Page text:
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home : opinions : letters to the editor August 1, 2014

2/2/2013 7:30:00 AM
A plea to those who 'forget' to pay for gas

To the editor:

I started working at a local gas station as a retail clerk six months ago. I love my job and serving the customers in this area.

Recently I had to pay for a customer who drove off without paying for their gas. That means I worked an entire shift for them.

During the past six months, I have stopped nine other drivers from leaving without paying. They always say they simply forgot. I want them to know that I and my fellow employees have to pay for the full price of their gas when they "forget."

To the person who did not pay for their gas: You may have forgotten but I never will.

Never leave the station without a receipt because that is what the police will ask for first.

Gregory Burkett, Rhinelander



Reader Comments

Posted: Saturday, February 9, 2013
Article comment by: Tony Arten

Well, Pat, what you describe at UPS is different than the situation here. Tremendously different. A discrepancy in pay, or forgetting to collect (dereliction of responsibility), is different than customer theft. What would you suggest ... the cashier at the gas station run after the car and throw themselves upon the hood until the customer stops and pays?

Posted: Saturday, February 9, 2013
Article comment by: Chris Hansen

Pat, I am talking from experience here. These cashiers are instructed to call law enforcement even when it is a system error that caused them to lose their money. If it is a system error, then it is not a theft. Law enforcement is doing them a public service by collecting their debts. The vast majority of these gas drive offs are system errors. I'm saying that no other businesses seem to get law enforcement's help in collecting debts caused by system or employee error. I don't dispute that there are actual thefts that take place. And Pat, it is possible to defraud with a card. What I am saying is that it is not a fraud when the person swipes their card and the system fails. The pumps during business hours are set to allow a person to either pay inside or pay at the pump. This means you can simply pick up the hose and start pumping without having to pay first. People will still swipe their card and if it does not go through, the pump is still going to pump gas. However, the customer has no way of knowing that the transaction didn't go through. Is this a theft? I contend it is not, yet law enforcement is still called to collect this money for the station.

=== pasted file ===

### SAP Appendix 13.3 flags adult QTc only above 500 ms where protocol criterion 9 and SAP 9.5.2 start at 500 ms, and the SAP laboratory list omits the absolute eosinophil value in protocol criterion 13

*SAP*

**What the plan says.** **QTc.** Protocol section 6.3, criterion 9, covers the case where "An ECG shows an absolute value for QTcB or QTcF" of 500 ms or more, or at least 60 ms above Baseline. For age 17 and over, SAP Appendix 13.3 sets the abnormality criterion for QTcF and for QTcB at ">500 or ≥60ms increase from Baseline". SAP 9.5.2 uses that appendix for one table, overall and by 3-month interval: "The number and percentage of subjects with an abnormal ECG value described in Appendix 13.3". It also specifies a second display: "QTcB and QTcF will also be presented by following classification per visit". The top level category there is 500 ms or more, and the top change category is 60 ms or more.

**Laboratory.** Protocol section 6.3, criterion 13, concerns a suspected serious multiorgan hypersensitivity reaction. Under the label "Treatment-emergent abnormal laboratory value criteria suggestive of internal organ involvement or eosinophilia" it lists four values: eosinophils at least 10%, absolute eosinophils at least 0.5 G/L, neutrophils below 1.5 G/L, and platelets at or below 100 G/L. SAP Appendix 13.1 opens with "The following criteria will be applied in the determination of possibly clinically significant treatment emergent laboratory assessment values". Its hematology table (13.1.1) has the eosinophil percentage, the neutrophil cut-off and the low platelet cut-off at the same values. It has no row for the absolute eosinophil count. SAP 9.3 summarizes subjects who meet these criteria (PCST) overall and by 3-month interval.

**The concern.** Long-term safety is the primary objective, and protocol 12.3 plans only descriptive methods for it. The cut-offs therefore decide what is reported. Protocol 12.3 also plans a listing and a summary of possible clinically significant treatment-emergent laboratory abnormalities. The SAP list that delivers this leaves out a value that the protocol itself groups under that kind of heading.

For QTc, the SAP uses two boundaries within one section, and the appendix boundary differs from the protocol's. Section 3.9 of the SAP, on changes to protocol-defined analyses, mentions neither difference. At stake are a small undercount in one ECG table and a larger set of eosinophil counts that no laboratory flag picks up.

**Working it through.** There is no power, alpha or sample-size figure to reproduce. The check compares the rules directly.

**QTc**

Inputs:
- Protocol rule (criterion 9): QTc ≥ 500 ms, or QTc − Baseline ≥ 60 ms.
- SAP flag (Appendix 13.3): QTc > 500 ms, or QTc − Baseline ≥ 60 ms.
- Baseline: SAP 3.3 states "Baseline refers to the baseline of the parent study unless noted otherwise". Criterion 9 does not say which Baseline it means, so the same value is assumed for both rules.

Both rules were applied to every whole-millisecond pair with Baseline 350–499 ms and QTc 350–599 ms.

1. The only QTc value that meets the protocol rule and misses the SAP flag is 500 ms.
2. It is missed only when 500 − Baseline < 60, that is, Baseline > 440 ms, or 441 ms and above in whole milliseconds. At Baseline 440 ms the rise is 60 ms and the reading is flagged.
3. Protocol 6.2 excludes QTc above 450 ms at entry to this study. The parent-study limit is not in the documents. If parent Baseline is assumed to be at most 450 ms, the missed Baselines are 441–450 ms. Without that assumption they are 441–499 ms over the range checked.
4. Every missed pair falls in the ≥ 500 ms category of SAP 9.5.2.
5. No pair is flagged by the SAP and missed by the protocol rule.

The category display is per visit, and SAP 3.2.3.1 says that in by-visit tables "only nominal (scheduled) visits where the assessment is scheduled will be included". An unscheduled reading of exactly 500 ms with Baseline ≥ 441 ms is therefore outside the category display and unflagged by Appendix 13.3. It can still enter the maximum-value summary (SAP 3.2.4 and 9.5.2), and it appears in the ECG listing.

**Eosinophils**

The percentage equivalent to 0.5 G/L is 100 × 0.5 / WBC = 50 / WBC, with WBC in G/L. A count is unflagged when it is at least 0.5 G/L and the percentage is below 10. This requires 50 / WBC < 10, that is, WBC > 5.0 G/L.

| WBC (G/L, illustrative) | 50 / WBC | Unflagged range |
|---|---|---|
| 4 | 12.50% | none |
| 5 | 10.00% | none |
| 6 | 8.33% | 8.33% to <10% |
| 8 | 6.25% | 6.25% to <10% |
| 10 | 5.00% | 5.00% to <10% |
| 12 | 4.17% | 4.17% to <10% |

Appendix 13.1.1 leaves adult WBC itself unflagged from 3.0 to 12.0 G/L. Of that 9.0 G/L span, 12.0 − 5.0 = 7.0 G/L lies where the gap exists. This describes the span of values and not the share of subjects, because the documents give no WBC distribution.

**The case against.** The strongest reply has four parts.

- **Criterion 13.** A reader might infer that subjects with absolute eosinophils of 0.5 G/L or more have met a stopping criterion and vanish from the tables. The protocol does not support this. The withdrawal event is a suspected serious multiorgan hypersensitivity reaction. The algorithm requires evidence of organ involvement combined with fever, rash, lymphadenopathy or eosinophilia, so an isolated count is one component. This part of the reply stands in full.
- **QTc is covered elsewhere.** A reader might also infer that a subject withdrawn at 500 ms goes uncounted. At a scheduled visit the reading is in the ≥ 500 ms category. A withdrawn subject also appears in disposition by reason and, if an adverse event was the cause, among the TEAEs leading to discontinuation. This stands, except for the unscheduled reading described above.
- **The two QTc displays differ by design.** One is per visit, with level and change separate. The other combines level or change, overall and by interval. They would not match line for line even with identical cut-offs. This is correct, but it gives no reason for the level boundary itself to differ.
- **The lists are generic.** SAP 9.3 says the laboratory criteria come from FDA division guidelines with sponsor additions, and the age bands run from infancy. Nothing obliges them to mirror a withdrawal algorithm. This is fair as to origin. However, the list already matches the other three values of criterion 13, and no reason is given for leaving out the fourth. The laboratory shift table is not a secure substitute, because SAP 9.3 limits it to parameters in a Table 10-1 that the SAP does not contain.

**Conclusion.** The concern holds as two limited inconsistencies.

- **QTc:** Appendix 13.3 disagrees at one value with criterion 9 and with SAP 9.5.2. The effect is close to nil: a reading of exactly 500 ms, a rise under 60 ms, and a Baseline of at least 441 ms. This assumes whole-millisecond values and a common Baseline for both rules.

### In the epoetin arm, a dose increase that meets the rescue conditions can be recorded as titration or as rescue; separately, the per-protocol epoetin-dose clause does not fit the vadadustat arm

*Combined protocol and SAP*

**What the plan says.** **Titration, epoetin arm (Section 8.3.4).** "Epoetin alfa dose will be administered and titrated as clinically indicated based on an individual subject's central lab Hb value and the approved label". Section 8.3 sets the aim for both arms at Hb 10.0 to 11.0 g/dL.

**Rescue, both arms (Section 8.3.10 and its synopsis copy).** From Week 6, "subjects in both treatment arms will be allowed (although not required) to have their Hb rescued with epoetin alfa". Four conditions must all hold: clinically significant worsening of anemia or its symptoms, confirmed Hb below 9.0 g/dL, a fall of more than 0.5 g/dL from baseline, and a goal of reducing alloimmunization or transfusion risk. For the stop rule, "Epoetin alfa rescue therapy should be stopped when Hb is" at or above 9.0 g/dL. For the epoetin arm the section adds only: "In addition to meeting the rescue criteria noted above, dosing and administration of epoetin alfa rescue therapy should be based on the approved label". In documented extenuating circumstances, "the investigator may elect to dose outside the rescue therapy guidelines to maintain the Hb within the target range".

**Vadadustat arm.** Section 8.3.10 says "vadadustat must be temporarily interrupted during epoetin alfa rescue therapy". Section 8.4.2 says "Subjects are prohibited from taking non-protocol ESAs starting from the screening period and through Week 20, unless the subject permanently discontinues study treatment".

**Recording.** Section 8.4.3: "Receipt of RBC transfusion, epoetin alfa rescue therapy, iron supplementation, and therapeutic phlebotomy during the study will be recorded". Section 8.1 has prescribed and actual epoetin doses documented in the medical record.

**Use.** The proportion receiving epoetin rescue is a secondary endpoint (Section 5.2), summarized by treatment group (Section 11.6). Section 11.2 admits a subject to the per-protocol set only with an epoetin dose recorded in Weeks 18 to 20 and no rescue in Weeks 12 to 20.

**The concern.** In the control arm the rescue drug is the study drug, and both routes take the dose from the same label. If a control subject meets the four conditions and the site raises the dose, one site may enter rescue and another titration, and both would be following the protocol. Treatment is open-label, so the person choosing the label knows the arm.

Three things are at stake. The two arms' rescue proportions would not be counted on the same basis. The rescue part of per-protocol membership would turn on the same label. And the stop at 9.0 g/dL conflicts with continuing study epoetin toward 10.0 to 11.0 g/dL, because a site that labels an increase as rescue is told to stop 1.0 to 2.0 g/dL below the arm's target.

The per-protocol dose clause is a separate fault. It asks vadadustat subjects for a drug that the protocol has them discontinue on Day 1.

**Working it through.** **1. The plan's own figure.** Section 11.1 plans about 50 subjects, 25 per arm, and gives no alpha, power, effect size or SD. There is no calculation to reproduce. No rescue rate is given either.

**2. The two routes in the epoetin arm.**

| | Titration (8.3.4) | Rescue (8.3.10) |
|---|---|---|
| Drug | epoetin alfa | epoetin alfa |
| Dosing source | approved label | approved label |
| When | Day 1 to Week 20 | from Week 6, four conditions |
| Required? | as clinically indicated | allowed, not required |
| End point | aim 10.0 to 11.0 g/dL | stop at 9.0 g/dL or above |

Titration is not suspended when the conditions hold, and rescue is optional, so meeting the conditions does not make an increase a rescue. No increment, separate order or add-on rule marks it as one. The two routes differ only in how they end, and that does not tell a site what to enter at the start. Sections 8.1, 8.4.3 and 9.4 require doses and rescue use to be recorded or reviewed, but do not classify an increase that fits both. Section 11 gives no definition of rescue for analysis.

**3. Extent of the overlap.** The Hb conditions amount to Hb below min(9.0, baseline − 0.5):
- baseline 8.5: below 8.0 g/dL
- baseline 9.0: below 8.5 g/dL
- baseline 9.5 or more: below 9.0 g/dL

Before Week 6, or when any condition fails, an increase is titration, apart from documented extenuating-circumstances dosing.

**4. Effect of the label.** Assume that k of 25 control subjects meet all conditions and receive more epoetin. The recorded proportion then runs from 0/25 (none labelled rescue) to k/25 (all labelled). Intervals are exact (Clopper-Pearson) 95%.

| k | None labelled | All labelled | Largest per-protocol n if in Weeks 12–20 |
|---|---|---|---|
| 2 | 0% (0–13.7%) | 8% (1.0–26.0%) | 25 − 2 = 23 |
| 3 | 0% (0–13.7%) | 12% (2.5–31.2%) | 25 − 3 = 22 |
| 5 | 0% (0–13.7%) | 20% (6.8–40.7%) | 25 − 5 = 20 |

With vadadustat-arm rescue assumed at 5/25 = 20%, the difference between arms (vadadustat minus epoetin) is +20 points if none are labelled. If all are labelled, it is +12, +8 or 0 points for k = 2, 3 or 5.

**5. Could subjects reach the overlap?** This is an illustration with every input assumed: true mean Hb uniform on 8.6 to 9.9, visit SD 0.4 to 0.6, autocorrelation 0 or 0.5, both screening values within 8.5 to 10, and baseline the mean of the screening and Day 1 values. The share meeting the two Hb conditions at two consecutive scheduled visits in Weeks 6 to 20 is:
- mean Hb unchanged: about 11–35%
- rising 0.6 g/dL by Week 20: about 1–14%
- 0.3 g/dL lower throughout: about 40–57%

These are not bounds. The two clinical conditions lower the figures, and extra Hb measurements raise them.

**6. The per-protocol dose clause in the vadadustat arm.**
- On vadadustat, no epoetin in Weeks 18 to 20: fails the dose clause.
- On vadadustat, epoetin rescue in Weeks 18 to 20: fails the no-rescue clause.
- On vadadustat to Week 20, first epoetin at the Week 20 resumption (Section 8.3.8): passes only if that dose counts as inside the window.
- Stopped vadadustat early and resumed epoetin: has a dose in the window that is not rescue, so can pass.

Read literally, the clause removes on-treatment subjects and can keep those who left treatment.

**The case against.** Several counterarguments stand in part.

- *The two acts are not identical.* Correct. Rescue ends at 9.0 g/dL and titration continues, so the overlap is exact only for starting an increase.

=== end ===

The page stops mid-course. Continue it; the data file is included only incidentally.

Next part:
Posted: Thursday, February 7, 2013
Article comment by: Pat Maass

Mr. Hansen, we have talked before. I believe we have had mutual respect. I'm missing something here. If your card is not accepted, you do not get gas. There is no misunderstanding. I believe Mr. Burkett is referring to people who opt for cash and then run. It is not a mistake. It is intentional. Correct me if I'm wrong, but if you use a card of any kind, you cannot defraud.
Once again Mr. Burkett, good luck. I, as the rest, would like to know your employer. I would definitely boycott his establishment.


Posted: Wednesday, February 6, 2013